Erez: I think the music and the way we have presented it. Music has no religion and can touch people’s souls regardless of their beliefs. If you are non-believer and like the music, hey, it will still put a smile on our face.
Nichole: Part two is now in pre-production. Do you have an idea when it will be ready for release?
Erez: I hope this year, but it's not sure 100%. The album is written, and we do our best to deliver a sequel that will not be downgraded comparing it to SFL. We will not rush it, and once we will feel it's perfect to our ears, then we will release it.
Nichole: What stories and characters can we look forward to in chapter two?
Erez: We will pick up the story right where we left it on chapter one. The new album will open with the Exodus itself. On the Exodus there are so many stories and events going through it until the parting of the Red Sea, which will be the main event on the album. We also have a war going on after it where the Israelites encounter the Amalekites barbarian tribes. We will also have a Zipporah sound alike named Miriam. She's Moses’ sister who sang a glorification song to God right after they crossed the Red Sea. The album will end with Israelites reaching Mount Sinai, right before the acceptance of the Ten Commandments (which will open the third album).
Nichole: I was a little surprised that you dedicate an entire song on "Slaves For Life" to Zipporah, who plays such a minor role in the book of Exodus. Any particular reason you singled her out?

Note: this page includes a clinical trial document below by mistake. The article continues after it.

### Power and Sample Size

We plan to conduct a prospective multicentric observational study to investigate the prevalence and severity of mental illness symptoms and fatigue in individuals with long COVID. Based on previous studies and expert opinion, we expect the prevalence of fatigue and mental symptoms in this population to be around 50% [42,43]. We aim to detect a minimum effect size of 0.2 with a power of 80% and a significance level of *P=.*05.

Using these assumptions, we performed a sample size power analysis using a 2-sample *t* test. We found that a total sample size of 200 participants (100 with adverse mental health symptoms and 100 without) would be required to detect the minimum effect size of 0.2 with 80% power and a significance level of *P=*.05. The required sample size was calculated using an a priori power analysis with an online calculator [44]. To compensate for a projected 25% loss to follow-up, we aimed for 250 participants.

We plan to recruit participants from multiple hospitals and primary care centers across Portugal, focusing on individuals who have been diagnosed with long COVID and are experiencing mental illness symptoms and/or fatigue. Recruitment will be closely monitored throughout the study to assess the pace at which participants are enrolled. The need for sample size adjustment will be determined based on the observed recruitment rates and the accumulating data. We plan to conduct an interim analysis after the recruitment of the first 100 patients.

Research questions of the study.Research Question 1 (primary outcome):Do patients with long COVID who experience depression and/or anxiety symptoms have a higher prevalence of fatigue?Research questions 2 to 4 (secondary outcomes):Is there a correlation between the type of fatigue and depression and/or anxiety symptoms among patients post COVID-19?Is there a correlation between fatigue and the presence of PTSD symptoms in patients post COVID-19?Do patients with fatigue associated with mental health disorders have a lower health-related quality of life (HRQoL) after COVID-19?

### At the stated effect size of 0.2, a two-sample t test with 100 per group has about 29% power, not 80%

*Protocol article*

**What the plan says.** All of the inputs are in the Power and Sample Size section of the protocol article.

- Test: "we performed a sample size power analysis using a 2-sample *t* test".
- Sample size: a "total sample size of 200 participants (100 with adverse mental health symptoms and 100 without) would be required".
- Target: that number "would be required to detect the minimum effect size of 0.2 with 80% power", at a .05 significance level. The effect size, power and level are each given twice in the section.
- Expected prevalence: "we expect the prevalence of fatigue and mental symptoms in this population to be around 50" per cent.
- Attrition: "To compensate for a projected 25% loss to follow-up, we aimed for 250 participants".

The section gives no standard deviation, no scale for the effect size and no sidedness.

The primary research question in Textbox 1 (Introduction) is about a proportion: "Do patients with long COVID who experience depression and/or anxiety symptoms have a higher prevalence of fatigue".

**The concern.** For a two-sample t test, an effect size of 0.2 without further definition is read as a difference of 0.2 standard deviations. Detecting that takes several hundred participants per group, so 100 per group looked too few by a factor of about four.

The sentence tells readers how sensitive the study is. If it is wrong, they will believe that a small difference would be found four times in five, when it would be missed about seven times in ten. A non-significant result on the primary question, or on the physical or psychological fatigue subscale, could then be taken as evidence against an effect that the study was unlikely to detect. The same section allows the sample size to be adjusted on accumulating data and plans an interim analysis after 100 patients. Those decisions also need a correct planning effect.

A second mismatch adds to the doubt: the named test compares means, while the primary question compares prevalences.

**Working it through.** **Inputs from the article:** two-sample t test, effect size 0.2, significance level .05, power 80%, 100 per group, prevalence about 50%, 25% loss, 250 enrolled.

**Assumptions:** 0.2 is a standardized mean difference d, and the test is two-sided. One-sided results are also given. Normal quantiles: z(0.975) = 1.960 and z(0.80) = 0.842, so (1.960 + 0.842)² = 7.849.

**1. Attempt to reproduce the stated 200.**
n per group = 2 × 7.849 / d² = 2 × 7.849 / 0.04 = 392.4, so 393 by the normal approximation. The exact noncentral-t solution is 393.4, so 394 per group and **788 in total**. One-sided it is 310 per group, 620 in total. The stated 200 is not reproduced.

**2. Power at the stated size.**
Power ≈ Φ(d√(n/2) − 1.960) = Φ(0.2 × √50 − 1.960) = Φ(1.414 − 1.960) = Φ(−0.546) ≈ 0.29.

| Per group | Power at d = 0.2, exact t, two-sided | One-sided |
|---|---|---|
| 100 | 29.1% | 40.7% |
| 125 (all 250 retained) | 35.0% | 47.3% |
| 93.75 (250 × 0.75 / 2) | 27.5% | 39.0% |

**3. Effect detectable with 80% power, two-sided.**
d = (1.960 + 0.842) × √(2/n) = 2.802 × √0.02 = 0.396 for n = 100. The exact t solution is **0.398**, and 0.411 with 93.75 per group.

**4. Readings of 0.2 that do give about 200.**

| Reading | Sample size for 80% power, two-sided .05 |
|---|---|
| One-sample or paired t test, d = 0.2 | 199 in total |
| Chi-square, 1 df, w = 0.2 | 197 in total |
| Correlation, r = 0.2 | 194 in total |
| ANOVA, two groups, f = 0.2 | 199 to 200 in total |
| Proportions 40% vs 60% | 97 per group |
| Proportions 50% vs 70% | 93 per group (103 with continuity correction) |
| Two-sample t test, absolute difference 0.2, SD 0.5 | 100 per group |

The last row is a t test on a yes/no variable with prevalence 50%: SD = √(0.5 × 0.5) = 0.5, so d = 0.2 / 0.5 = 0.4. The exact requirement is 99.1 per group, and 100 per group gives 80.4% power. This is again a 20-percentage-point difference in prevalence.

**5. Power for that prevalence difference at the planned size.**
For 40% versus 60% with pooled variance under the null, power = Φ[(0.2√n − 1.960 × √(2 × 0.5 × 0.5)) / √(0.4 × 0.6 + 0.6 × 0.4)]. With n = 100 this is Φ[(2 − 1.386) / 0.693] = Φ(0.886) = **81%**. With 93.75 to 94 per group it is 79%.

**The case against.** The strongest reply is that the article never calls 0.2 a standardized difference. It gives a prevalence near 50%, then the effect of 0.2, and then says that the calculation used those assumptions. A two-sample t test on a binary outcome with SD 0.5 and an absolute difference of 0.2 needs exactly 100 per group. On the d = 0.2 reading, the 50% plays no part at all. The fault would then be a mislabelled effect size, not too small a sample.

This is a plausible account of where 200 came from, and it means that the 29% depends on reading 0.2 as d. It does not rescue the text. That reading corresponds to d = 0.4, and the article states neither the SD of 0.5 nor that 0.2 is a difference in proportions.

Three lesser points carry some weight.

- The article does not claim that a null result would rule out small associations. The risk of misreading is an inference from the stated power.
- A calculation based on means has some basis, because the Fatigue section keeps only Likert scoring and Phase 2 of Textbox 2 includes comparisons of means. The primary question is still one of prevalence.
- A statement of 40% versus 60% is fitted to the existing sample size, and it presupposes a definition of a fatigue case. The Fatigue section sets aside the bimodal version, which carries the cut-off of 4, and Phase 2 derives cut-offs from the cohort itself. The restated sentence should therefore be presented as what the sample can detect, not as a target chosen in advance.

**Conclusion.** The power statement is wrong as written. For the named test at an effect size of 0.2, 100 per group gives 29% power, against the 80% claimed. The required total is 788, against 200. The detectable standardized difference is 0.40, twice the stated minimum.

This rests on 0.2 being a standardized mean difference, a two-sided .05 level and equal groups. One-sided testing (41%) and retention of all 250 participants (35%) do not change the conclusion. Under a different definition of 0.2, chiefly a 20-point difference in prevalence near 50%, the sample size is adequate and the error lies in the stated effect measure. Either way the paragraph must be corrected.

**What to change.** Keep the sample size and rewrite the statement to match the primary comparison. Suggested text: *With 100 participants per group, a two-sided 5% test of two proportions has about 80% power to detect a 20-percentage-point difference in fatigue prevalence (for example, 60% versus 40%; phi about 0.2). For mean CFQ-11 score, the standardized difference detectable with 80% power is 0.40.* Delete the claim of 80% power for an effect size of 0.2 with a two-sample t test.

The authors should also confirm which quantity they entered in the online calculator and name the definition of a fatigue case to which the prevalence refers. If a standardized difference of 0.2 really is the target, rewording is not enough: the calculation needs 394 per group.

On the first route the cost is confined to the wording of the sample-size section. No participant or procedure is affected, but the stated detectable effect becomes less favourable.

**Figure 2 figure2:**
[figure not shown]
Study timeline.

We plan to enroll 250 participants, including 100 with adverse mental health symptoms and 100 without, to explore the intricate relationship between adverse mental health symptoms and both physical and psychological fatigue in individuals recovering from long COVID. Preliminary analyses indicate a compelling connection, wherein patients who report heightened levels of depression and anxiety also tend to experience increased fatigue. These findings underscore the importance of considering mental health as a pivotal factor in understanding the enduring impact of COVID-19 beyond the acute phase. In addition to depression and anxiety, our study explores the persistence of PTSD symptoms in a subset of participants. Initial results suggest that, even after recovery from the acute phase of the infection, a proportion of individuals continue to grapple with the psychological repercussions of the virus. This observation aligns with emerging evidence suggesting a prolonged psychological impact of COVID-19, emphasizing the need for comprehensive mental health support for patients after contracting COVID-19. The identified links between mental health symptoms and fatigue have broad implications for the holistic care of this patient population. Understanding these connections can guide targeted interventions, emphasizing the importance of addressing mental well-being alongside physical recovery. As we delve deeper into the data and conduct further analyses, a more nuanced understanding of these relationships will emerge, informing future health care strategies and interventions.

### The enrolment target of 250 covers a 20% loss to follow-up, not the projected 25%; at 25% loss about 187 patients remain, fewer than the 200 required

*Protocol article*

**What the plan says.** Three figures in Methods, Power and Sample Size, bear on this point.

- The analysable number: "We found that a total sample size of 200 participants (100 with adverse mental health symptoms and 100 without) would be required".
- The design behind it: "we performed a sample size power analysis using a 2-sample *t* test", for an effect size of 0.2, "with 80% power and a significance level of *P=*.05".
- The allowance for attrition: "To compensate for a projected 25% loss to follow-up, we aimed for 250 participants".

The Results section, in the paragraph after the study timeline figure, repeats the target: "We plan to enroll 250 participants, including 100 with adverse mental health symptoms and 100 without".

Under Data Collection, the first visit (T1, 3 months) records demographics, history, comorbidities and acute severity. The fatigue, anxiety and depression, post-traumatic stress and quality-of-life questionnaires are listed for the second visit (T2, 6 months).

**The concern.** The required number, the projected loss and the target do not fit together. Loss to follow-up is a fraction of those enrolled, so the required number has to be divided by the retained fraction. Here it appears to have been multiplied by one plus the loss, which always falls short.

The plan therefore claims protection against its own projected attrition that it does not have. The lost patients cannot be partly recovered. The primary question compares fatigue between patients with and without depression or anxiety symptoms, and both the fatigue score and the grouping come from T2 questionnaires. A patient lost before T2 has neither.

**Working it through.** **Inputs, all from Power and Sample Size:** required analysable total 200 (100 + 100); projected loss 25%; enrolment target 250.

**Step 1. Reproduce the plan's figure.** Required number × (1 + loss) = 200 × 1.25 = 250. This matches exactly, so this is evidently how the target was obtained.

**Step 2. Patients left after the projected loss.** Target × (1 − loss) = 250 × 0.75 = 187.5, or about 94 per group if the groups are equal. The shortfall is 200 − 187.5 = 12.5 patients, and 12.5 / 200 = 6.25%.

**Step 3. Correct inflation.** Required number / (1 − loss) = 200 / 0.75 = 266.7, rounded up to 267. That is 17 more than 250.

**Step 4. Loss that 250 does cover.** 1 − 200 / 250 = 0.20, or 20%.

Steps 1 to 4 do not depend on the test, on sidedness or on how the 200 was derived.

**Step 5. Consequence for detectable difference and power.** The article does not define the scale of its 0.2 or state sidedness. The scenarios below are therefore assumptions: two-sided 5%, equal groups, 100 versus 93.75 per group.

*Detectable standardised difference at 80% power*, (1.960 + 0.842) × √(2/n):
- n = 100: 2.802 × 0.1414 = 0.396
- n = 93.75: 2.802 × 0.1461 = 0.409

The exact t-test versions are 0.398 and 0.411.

Erez: The story on SFL is very dark and gloomy, always something bad happening, and we wanted to have a break from all the commotion going on, so we felt that this could be a real pearl on the album. It's my personal favorite if you ask me.
Nichole: Amaseffer has its hands in a lot of different projects. Tell us a little about what other music projects you've been working on.
Erez: Amaseffer is also a film score company. We compose movie and video games soundtracks. But now we are not accepting any jobs, for we want to put our full attention to the new album.
Nichole: You also provided the film score for Altelena. Is that complete, and will it be available to westerners?
Erez: The score is complete, and the movie has premiered a few months ago in the Jerusalem film festival. Unfortunately, it will not be available on CD as a soundtrack unless the producers of the movie will decide to release it. I hope they will in the future.
Nichole: You once lived in New York and played in a band with Rob DeLuca. What made you want to move to America, and what made you decide to return to Israel?
Erez: I have moved to New York in order to experience in person the American music scene. It was a big experience for me playing with Rob, for he is a great musician, playing today with Sabastian Bach of Skid Row. I returned to Israel at a point that I felt my progress as a musician will be best if I return and focus on my personal projects that will be better executed in Israel.